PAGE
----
Making some decisions in advance regarding your own funeral and burial can relieve much of this difficult burden for your loved ones. Here are some of the benefits of planning your own funeral.
Funerals are expensive and fraught with hidden costs. Not all of these costs can be covered in advance, but the big ones like a casket, burial plot, and headstone can be decided upon and paid for anytime. Covering as much of the cost as possible in advance will not only save your family a great deal of money; it will also provide them peace of mind.
If you are not inclined to purchase your own casket, burial plot, and headstone, consider planning financially for these necessities so that your family will not have to bear the expense. This can be done in a couple of different ways. You can purchase a life insurance policy specifically designed for this purpose, but keep in mind that it takes weeks or months to collect on a life insurance policy and funeral costs are immediate. Another option is to set aside a fund to pay for your funeral expenses. Just be certain that your family knows where the money is located and how to access it in the event of your death. Whichever option you choose, I recommend having a minimum of $15,000 set aside (twice that would be preferrable).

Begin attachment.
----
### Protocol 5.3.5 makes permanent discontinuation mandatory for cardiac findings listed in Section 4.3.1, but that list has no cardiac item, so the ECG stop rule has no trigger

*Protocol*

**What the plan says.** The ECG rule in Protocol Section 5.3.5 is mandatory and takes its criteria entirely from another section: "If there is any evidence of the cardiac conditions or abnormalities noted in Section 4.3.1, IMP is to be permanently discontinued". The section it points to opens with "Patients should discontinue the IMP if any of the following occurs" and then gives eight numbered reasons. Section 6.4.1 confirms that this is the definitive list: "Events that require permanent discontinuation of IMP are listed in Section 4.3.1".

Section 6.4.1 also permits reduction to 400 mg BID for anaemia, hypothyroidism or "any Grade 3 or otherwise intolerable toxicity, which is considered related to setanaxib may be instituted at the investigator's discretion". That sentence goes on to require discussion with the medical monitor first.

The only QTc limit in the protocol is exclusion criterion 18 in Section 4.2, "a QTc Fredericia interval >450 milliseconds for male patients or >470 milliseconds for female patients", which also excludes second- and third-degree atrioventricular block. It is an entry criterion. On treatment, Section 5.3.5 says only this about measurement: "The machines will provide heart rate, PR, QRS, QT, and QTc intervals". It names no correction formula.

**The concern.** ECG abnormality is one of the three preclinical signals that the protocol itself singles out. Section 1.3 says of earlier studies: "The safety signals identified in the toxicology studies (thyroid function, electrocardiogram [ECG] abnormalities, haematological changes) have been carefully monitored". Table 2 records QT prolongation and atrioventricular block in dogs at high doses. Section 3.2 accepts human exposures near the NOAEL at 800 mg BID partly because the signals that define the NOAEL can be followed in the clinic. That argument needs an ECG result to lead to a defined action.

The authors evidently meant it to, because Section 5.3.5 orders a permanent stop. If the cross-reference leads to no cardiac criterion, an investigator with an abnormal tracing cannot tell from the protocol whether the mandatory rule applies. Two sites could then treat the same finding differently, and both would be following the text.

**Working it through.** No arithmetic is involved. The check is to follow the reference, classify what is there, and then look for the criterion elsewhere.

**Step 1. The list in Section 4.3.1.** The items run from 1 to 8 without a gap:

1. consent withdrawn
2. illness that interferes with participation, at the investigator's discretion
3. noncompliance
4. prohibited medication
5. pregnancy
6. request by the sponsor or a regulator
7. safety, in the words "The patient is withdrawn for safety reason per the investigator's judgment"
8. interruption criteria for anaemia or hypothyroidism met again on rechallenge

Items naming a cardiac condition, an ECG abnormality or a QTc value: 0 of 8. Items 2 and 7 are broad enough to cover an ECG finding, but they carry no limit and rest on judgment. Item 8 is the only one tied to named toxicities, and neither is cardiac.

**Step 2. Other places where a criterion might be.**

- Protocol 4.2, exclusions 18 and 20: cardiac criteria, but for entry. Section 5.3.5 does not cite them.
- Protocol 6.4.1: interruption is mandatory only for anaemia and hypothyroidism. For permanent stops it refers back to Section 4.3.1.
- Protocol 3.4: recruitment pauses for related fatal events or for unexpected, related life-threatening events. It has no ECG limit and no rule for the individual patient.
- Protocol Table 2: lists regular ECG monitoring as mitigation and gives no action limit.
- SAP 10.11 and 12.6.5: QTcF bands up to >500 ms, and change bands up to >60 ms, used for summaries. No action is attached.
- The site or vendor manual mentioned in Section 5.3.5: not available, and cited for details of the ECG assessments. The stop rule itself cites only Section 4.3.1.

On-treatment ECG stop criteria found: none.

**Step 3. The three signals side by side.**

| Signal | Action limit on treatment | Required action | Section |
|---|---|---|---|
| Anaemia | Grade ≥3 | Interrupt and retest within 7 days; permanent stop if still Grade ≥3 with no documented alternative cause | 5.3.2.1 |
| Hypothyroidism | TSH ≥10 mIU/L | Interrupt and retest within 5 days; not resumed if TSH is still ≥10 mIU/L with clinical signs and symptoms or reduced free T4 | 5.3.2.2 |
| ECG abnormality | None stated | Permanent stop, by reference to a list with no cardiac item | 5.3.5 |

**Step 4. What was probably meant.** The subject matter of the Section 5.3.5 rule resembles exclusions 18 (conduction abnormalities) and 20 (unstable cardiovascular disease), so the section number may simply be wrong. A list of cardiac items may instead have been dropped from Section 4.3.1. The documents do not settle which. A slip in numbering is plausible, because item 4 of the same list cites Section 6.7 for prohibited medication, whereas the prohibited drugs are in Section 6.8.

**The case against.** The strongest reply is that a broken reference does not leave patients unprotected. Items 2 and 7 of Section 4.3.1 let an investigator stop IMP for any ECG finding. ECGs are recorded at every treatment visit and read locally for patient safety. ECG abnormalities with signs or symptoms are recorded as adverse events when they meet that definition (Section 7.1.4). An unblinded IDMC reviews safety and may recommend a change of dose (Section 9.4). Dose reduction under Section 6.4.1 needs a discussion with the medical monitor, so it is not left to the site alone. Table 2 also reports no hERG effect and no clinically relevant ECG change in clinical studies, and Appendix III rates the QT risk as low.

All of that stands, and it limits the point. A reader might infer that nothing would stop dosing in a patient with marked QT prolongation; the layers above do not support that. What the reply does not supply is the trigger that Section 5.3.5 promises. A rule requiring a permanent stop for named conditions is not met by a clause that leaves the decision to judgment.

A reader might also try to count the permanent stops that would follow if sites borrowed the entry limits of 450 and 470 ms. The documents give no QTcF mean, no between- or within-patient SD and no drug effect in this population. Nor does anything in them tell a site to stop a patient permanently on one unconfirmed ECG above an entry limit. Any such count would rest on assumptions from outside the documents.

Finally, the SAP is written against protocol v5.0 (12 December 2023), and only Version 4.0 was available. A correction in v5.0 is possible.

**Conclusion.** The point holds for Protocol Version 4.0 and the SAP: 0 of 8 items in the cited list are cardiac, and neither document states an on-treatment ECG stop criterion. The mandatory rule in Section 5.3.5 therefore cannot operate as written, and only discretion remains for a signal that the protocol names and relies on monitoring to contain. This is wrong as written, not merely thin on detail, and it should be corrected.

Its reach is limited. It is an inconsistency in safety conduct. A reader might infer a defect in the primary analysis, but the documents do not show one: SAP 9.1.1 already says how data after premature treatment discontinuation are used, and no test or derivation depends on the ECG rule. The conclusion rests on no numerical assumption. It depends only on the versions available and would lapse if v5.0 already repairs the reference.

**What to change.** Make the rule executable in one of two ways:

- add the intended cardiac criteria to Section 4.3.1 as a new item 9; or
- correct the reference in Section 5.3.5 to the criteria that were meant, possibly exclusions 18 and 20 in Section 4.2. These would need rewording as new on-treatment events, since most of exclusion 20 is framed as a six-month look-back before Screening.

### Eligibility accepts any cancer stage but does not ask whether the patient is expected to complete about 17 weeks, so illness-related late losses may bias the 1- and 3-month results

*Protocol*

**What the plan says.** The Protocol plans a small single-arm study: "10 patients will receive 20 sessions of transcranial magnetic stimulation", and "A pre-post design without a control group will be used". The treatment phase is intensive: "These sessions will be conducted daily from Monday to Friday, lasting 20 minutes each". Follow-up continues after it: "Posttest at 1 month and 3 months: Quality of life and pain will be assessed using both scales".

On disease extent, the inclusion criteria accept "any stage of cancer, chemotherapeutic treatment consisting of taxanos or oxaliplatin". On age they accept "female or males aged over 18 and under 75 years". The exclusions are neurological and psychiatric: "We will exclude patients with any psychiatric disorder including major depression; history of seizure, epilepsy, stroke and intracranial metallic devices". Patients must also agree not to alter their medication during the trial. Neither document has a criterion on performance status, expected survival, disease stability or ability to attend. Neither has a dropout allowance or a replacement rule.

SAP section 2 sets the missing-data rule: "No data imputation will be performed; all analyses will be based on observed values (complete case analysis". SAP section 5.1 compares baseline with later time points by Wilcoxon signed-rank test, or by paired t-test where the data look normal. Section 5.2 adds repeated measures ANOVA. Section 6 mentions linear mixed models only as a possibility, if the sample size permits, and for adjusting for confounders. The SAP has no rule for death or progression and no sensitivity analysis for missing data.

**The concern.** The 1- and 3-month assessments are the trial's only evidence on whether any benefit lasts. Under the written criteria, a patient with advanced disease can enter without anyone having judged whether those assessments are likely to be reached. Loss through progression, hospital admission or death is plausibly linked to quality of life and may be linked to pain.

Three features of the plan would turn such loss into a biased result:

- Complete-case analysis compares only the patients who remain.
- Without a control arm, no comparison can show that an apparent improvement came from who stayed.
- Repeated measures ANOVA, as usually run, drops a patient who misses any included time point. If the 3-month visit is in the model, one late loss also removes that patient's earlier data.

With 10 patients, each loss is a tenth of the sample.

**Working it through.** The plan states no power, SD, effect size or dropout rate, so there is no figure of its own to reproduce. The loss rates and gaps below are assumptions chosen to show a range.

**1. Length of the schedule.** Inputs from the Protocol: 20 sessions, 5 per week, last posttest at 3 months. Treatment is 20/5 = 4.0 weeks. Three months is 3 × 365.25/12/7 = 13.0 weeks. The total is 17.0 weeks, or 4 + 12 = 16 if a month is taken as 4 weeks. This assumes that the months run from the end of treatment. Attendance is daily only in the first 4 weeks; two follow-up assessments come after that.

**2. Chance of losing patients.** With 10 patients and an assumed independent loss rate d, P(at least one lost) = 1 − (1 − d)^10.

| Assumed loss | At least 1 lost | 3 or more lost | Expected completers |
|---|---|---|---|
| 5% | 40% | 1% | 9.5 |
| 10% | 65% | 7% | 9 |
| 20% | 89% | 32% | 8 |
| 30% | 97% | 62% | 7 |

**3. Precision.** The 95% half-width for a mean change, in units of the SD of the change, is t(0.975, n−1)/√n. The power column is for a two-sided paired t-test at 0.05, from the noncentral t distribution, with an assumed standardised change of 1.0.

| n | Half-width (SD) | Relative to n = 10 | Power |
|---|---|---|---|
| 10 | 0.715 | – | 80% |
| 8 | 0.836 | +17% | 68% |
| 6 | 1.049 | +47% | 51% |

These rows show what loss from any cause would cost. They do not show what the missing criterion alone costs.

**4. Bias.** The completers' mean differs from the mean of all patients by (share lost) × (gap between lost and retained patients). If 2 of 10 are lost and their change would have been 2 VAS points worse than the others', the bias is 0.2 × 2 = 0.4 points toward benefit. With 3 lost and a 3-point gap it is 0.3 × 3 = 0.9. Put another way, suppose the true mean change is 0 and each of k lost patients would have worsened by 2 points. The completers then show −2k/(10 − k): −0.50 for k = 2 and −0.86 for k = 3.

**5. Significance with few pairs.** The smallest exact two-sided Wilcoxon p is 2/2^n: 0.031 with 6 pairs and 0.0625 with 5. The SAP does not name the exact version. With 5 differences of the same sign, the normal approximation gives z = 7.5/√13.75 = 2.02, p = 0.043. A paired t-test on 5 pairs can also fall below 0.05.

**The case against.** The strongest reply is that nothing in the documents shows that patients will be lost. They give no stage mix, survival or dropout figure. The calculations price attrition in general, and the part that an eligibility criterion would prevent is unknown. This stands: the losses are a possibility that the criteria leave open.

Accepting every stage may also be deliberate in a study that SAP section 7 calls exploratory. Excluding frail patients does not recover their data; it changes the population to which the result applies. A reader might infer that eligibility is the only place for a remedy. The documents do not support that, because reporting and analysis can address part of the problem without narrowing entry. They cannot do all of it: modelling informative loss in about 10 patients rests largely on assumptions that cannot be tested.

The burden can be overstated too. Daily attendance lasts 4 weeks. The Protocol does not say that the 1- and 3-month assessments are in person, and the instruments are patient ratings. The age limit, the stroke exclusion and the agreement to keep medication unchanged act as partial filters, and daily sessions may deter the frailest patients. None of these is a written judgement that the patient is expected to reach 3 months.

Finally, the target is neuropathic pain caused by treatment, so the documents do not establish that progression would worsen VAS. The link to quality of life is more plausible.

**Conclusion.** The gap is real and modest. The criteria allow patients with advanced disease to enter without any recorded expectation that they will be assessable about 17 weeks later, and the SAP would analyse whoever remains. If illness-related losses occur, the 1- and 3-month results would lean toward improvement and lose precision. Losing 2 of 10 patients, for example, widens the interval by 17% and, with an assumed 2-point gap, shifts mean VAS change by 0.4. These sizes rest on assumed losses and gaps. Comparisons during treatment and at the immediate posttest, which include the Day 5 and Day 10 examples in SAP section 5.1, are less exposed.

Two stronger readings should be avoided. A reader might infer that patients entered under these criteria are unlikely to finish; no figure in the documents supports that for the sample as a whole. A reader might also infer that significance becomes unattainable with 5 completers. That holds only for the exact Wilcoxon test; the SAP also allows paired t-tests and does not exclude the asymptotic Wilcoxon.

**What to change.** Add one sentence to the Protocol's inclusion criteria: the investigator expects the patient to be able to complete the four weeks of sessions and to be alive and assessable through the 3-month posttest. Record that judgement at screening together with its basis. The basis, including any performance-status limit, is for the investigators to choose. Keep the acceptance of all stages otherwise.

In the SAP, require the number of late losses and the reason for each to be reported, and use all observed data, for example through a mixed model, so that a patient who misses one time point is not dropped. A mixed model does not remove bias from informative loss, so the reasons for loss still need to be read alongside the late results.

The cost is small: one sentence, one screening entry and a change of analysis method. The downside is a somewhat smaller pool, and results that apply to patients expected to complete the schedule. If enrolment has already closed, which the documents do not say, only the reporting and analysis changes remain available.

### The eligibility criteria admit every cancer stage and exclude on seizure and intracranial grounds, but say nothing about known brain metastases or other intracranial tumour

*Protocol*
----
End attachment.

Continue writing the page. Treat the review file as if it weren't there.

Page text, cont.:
In addition to funeral costs, you family's finances may further be strained by costs associated with travel and lost wages incurred through taking time off to manage your affairs. For this reason, you may want to consider saving beyond the bare bones cost of a funeral in order to more completely ease your family's financial burdens.
As mentioned previously, decision fatigue is real, and having to make important decisions while suffering the mental and emotional strain associated with a loved one's death is extremely taxing. In dealing with our mother's passing, my sister and I both found ourselves feeling tremendously tired, and this exhaustion was as much mental as it was physical.